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    psyculman's Avatar
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    Gortex Question

    Some Gortex fabric is available locally. Lookin at it, it does not look very substantial as far as being water-proof. It is from a U.S. manufacturer, and is unquestionably the real thing.

    Is Gortex used as a single outer layer, or, is there another barrier layer which is required underneath the outer Gortex to make it completely water-proof?

    It's weight seems like it would be a great tarp material.
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    MAD777's Avatar
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    Why would you need breathability in a tarp?
    Gortex is more than twice as heavy as 30D silnylon and packs much larger.
    You could make two silnylon tarps or three PU coated tarps for the price of a Gortex tarp.

    Maybe I'm missing something though.
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    From my memory Gortex is a single layer system for waterproof breathability. I would be thinking under cover protecter or a pack cover.

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    Senior Member zukiguy's Avatar
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    I believe Gore-Tex is simply the membrane laminated to the fabric. You could have nylon, polyester, or whatever. I've never been a "believer" in that stuff. You can make water vapor pass through it in a lab but under real world conditions it just doesn't hold up. Pit zips or other ventilation in a waterproof garment are cheaper and more effective.

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    Prefers life at 12 MPH. FLRider's Avatar
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    Gore-Tex is actually a multi-layer material, from my understanding (note that this may be wrong; I've not researched the material really in-depth).

    There are a minimum of two layers: the facing fabric (usually polyester or nylon) and the membrane itself. Then, there is usually another layer on the "interior" of the material (the part that is used on the inside of clothing made with Gore-Tex); this is usually another piece of poly or nylon on "3-layer" Gore-Tex. If not (the "2-layer" stuff), you'll need to sew a lining fabric to the inside of the fabric to prevent abrasion deterioration of the fabric against your body in fabric applications. Not sure if that's true for a tarp, though.

    That being said, tarps don't really have to be brethable. If you were going to make a waterproof sock, it might be worth looking at. However, a tarp doesn't really need to be breathable.

    As MAD777 said above, sil-nylon is cheaper by the yard and lighter; it'll function perfectly as a tarp. But, if you've got your heart set on Gor-Tex, let us know how it goes!
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    psyculman's Avatar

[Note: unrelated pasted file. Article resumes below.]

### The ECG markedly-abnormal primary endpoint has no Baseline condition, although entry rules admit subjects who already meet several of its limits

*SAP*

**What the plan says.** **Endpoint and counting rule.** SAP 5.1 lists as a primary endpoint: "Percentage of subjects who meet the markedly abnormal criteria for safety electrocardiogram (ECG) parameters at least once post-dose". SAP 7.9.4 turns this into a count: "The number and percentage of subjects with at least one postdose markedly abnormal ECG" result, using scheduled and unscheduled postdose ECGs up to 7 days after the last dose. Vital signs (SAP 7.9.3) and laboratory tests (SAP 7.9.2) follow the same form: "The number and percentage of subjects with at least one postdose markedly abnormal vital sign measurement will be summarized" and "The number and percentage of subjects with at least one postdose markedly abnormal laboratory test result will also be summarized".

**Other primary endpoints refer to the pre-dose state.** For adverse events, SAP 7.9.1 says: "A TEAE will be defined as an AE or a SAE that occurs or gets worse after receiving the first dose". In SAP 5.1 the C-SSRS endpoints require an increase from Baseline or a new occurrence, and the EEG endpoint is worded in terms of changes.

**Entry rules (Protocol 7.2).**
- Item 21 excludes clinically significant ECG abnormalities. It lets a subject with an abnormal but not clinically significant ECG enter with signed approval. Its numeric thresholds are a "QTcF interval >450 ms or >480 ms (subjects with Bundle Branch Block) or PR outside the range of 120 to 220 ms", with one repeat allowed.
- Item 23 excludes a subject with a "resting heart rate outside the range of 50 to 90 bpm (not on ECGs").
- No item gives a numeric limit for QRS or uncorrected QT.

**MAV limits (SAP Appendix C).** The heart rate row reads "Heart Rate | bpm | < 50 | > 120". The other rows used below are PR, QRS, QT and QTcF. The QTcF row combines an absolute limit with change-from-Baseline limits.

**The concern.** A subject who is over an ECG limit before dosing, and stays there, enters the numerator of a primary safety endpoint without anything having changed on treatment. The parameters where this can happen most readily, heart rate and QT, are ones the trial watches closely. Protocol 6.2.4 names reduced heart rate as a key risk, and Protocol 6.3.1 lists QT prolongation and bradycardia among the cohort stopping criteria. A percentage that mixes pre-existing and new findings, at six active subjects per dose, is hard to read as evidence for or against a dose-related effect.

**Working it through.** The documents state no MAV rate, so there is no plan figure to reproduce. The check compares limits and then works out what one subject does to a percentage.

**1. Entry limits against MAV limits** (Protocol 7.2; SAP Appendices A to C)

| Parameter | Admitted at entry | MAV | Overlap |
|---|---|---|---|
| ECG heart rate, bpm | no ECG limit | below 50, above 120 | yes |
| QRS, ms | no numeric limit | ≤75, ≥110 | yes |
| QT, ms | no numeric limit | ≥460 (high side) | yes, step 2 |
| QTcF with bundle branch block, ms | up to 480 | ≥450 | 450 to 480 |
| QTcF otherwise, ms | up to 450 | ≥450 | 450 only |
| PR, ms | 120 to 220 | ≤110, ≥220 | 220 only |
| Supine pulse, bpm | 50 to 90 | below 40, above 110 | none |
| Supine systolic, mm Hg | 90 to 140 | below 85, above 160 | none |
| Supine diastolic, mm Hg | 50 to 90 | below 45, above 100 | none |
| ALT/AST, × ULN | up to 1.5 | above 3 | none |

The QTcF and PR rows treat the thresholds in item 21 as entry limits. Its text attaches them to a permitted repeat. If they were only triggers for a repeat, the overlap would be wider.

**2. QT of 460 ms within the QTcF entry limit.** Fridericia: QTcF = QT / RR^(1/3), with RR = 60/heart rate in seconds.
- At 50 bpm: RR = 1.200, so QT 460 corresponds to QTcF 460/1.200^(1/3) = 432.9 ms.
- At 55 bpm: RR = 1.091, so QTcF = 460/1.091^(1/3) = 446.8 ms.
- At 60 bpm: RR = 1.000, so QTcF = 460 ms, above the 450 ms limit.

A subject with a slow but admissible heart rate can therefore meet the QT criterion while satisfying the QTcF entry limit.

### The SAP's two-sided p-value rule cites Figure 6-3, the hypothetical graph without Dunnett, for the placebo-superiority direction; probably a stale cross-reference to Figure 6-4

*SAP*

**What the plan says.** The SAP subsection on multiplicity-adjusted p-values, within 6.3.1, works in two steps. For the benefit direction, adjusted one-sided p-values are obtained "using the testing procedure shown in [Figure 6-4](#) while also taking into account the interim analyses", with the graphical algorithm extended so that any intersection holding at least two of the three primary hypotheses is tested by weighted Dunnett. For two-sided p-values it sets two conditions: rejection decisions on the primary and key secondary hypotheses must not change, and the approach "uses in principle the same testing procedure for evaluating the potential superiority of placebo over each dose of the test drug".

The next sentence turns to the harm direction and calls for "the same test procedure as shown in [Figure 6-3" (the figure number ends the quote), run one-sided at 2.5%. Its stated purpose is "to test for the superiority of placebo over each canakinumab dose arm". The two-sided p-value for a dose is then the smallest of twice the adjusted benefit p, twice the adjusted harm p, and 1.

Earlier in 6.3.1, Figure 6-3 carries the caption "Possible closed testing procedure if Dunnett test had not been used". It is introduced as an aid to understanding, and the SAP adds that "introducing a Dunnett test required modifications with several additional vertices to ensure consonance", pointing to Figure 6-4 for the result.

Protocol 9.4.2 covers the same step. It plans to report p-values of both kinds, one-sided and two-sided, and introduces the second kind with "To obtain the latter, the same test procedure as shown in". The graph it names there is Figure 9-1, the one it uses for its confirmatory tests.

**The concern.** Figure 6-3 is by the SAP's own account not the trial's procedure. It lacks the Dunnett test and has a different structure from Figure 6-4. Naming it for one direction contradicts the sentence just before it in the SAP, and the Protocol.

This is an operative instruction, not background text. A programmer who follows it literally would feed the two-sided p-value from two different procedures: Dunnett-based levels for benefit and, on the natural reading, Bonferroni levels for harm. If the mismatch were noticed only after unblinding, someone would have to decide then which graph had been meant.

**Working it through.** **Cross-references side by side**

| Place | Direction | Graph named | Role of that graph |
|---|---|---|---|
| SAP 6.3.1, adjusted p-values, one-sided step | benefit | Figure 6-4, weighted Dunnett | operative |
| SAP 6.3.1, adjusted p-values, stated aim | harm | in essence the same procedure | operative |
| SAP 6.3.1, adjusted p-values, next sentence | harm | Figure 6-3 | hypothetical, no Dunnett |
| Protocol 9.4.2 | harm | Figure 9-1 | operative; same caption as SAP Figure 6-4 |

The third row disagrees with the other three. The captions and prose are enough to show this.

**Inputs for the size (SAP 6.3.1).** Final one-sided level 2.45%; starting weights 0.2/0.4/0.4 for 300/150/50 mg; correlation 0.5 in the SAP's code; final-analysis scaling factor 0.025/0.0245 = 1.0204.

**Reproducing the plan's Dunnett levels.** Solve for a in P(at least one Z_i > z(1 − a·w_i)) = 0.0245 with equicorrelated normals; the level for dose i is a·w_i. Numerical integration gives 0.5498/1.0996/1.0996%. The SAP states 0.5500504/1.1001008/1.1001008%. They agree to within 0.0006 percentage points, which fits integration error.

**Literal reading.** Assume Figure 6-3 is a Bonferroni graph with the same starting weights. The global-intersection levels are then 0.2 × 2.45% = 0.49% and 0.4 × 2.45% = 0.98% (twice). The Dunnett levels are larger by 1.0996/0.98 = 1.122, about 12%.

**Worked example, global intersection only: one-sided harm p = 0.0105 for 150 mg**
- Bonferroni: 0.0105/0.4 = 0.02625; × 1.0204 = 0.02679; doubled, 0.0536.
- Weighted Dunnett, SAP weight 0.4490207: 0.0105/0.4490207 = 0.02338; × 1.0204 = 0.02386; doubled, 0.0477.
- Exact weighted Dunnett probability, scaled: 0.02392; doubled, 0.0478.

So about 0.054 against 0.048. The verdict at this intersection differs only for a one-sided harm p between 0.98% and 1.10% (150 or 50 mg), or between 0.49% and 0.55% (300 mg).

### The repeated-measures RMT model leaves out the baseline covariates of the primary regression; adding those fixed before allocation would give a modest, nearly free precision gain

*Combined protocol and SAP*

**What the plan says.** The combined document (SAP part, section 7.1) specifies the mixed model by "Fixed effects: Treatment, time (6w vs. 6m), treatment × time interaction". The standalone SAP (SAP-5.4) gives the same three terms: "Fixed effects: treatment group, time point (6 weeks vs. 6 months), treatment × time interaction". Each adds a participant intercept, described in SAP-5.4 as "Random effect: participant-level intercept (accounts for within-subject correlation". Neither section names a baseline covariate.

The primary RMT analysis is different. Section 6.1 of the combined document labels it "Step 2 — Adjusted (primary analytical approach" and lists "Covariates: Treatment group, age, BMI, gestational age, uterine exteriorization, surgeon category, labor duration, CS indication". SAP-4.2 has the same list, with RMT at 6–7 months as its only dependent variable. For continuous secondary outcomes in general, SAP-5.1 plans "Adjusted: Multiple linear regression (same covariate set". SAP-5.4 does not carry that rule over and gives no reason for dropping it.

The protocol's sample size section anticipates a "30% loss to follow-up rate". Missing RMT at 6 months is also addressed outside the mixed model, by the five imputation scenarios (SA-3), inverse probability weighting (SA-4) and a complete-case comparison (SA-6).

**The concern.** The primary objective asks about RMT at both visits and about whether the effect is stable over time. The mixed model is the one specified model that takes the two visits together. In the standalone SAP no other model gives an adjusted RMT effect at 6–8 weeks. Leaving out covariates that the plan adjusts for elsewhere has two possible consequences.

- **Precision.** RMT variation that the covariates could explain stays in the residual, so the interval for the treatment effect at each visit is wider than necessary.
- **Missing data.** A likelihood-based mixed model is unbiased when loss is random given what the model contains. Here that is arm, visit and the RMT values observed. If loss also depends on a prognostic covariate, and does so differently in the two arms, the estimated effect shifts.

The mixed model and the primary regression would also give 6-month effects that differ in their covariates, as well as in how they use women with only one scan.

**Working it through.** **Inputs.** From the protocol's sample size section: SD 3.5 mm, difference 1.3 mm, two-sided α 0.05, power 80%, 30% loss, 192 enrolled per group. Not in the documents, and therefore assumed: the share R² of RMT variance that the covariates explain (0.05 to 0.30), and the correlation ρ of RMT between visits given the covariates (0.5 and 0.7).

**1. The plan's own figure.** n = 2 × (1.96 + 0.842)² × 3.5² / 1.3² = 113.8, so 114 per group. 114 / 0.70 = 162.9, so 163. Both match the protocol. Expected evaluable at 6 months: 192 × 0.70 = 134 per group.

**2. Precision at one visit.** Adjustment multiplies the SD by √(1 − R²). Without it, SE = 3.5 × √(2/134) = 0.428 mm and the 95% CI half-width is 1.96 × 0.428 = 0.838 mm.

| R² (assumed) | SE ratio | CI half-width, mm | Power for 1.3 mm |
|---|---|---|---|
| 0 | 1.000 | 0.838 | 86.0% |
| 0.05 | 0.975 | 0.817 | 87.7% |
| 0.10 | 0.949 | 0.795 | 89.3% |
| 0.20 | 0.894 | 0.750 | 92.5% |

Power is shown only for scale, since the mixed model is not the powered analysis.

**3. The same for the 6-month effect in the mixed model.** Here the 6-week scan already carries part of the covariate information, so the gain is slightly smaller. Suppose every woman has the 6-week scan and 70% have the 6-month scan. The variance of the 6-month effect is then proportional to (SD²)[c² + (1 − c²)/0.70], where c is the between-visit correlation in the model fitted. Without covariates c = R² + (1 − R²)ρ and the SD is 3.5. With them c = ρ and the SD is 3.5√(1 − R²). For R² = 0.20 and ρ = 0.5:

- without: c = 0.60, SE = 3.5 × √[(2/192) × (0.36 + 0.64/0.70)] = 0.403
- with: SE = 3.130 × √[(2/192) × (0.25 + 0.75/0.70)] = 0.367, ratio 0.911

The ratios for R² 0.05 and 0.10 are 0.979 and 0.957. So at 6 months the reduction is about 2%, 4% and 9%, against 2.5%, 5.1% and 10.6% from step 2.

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    gortex

    Quote Originally Posted by FLRider View Post
    Gore-Tex is actually a multi-layer material, from my understanding (note that this may be wrong; I've not researched the material really in-depth).

    There are a minimum of two layers: the facing fabric (usually polyester or nylon) and the membrane itself. Then, there is usually another layer on the "interior" of the material (the part that is used on the inside of clothing made with Gore-Tex); this is usually another piece of poly or nylon on "3-layer" Gore-Tex. If not (the "2-layer" stuff), you'll need to sew a lining fabric to the inside of the fabric to prevent abrasion deterioration of the fabric against your body in fabric applications. Not sure if that's true for a tarp, though.

    That being said, tarps don't really have to be brethable. If you were going to make a waterproof sock, it might be worth looking at. However, a tarp doesn't really need to be breathable.

    As MAD777 said above, sil-nylon is cheaper by the yard and lighter; it'll function perfectly as a tarp. But, if you've got your heart set on Gor-Tex, let us know how it goes!
    Thanks, that's what I thought. The fabric is labeled as Gortex, but is the woodlands camo print, and is somewhat thin, sort of like a cotton weight. It is not wind-proof. But, a quanity of it would be very cheap. It will be a future project.
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    The gore-tex membrane can and will rub off if not protected. I wouldn't use it for a tarp or a sock because of that. I think stuffing it away time after time could destroy that very fragile membrane and make you tarp a shower head in a rain storm and your sock less than ideal. I have a bivy bag made from 3 layer gore Tex and it's not waterproof anymore after just 1 season (winter camping).
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    psyculman's Avatar
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    gortex

    Quote Originally Posted by Pag View Post
    The gore-tex membrane can and will rub off if not protected. I wouldn't use it for a tarp or a sock because of that. I think stuffing it away time after time could destroy that very fragile membrane and make you tarp a shower head in a rain storm and your sock less than ideal. I have a bivy bag made from 3 layer gore Tex and it's not waterproof anymore after just 1 season (winter camping).
    Thanks, very interesting.
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    lukesteg's Avatar
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    Gore tex is available in 3 different types. 2 layer, 2.5 layer and 3 layer. All of these use a WPB membrane where they differ is whither they have the inner protective layer and a outer layer of nylon or polyester.
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